Wednesday, November 27, 2019

Shooting the Mafia – celebrating Letizia Battaglia’s Sicilian photography which documented the aftermath of mafia violence (QFT from Friday 29 November)

Born in 1935, celebrated photographer Letizia Battaglia’s young life was dominated by men who cramped her freedom. A man’s sexual act in front of her in a shadowy street, her father grounding her and sending her to a convent school, an older husband who fathered her two children but was violent towards her and didn’t think a young mother barely out of her teens should go back to study.

As her children grew up, she took on casual work in the L’Ora daily newspaper in Palermo, Sicily, preferring pictures over words and becoming a photographer documenting the violence and killings, and it was the turn of the mafia to try and exert pressure on Battaglia, only to discover that while she experienced fear, she wouldn’t cower or desist.

Shooting the Mafia tells the intertwined stories of the breakdown in the rule of law on Sicily with the Corleonesi clan dominating local industry, commerce and society while Battaglia’s own personal breakdown in the rule of love, taking on young lovers, one of whom her jealous husband shot. They divorced in 1971.

Ciné footage of Sicilian events is mixed in with her own stark black and white still photography – sometimes featuring still warm corpses lying where they fell – as well as clips from Italian films of the time which are used to symbolically illustrate the voiceover narration about her life. Amazingly, two of her former partners sit down on camera to recollect with Battaglia: Santi who used to sneak into her house while she was still married, and Franco who lived with her for 18 years. There’s still a lot of affection and the men continue to be entranced by the octogenarian.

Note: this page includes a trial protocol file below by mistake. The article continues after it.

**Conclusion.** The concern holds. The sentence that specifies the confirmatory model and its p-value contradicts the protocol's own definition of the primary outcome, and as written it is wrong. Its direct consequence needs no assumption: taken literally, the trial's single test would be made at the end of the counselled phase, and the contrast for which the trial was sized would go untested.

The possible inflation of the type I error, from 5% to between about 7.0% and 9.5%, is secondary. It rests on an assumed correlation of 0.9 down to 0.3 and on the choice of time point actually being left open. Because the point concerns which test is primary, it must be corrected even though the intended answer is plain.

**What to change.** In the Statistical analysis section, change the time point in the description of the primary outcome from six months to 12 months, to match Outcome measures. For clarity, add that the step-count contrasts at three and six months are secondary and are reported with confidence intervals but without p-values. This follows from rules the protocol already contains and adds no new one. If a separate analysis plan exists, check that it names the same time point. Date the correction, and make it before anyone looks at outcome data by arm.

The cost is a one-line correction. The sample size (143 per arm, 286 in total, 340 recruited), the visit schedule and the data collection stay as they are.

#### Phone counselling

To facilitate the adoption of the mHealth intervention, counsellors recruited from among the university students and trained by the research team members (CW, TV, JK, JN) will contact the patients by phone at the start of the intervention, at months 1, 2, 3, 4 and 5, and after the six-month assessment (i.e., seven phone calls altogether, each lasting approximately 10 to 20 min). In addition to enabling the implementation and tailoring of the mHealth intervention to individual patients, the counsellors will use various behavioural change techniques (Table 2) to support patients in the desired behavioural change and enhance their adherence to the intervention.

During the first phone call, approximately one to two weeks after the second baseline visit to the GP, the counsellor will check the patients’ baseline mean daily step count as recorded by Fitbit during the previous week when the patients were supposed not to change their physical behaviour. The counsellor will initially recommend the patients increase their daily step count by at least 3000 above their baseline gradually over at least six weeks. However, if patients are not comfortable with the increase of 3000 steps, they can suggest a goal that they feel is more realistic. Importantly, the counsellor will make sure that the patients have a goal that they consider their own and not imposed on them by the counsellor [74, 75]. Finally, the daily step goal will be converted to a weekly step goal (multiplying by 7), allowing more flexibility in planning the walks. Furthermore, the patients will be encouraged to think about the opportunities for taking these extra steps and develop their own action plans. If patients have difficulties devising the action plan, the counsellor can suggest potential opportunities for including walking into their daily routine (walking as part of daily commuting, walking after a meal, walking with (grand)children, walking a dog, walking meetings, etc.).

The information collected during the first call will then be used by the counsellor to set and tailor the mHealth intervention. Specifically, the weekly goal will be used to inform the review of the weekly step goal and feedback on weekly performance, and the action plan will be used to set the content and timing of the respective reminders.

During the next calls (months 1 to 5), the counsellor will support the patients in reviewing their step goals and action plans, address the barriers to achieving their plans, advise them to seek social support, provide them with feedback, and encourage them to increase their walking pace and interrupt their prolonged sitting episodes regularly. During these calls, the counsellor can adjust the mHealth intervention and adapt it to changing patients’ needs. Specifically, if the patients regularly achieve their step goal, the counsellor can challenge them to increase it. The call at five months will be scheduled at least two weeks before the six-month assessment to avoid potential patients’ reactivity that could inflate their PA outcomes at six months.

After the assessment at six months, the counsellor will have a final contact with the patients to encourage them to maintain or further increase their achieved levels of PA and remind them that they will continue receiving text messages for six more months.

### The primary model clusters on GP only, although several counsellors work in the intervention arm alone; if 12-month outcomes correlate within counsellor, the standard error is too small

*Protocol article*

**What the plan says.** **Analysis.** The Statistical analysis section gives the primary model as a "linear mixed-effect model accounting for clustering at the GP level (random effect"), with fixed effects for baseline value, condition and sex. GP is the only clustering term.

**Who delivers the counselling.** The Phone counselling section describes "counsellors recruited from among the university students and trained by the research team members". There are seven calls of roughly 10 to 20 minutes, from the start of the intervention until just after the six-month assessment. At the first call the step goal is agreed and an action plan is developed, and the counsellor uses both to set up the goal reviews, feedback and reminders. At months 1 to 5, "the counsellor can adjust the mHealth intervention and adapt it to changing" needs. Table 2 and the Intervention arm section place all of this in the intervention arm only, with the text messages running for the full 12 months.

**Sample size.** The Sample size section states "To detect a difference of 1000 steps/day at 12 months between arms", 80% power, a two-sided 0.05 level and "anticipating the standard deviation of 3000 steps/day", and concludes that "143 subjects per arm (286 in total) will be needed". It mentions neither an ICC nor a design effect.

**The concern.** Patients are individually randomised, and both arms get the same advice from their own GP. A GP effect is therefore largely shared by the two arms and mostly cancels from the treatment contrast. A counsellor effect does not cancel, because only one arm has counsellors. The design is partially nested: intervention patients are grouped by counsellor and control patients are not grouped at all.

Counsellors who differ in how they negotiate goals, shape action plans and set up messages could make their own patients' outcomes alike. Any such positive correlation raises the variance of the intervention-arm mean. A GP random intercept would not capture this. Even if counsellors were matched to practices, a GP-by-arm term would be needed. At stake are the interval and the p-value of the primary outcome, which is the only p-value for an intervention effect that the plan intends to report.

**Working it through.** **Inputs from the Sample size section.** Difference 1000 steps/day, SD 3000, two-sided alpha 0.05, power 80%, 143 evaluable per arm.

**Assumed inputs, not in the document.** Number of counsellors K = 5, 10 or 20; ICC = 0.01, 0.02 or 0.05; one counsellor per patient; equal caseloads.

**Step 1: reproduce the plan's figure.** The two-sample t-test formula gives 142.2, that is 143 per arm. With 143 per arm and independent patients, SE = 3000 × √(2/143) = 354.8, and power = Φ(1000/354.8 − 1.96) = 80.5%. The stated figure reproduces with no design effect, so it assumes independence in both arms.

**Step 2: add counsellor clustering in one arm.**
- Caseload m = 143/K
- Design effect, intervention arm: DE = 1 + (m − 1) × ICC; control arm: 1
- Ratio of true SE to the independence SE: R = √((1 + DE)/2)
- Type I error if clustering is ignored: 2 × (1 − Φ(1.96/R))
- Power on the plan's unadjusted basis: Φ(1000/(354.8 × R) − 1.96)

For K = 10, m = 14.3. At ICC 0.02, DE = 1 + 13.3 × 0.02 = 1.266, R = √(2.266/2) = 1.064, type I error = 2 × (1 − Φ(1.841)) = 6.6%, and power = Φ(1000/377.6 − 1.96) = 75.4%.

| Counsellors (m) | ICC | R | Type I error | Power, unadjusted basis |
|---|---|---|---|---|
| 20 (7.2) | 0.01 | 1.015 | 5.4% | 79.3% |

Battaglia briefly acknowledges her difficult relationship with her daughters and it’s clear that her happiness and wellbeing floats above any joy or satisfaction she gets out of love or companionship. Included in the film are the stories of anti-mafia judges Falcone and Borsellino who became friends as she moved from merely shooting the mobsters to enter politics as an elected representative for the Green Party.

War correspondents and war photographers tend to work away from home. Their biographies typically outline how they attempt to compartmentalise what they see and who they are, though the trauma of work inevitably seems to impinge on their home life. Battaglia’s conflict was right on her doorstop in the capital city of the island of Sicily: five or more murders a day in Palermo and 1000 people killed one year at its peak. Along with colleagues, she was under threat for documenting the faces of mafia friends and family at funerals.

Battaglia was suffering from depression when she started working for L’Ora. While showing remarkable resilience, the photojournalist speaks about the moments in her later career – and she certainly shows no sign of retiring – when she could not face jumping in a taxi to witness the aftermath of the latest major atrocity, reminding me of the trauma Deric Henderson spoke of earlier this year about organising a team of 20 reporters and photographers to report from Omagh after the 1998 bombing, but his decision not to be there himself.

As a refresher on mafia history and an exhibition of imagery by Letizia Battaglia, this is a superb documentary. If you endured Martin Scorsese’s mob confessional feature The Irishman, then Shooting the Mafia is a less glitzy companion piece to show how the Sicilian mafia bosses actually lived and worked.

Unusually, this film benefits from director Kim Longinotto’s wandering focus which belatedly shifts away from Battaglia to assess how Sicilian society began to change in light of the car bombs that murdered anti-mafia figures. It’s as if the population found their voice and the huge public vigils could begin relieving the pressure on Battaglia’s shoulders to bring the madness to the fore.

Shooting the Mafia (15) is being screened in Queen’s Film Theatre from Friday 29 November. The screening on Monday 2 December will be followed by a discussion with the film’s producer, Niamh Fagan, as part of BFI Audience Fund’s Reclaim the Frame project.

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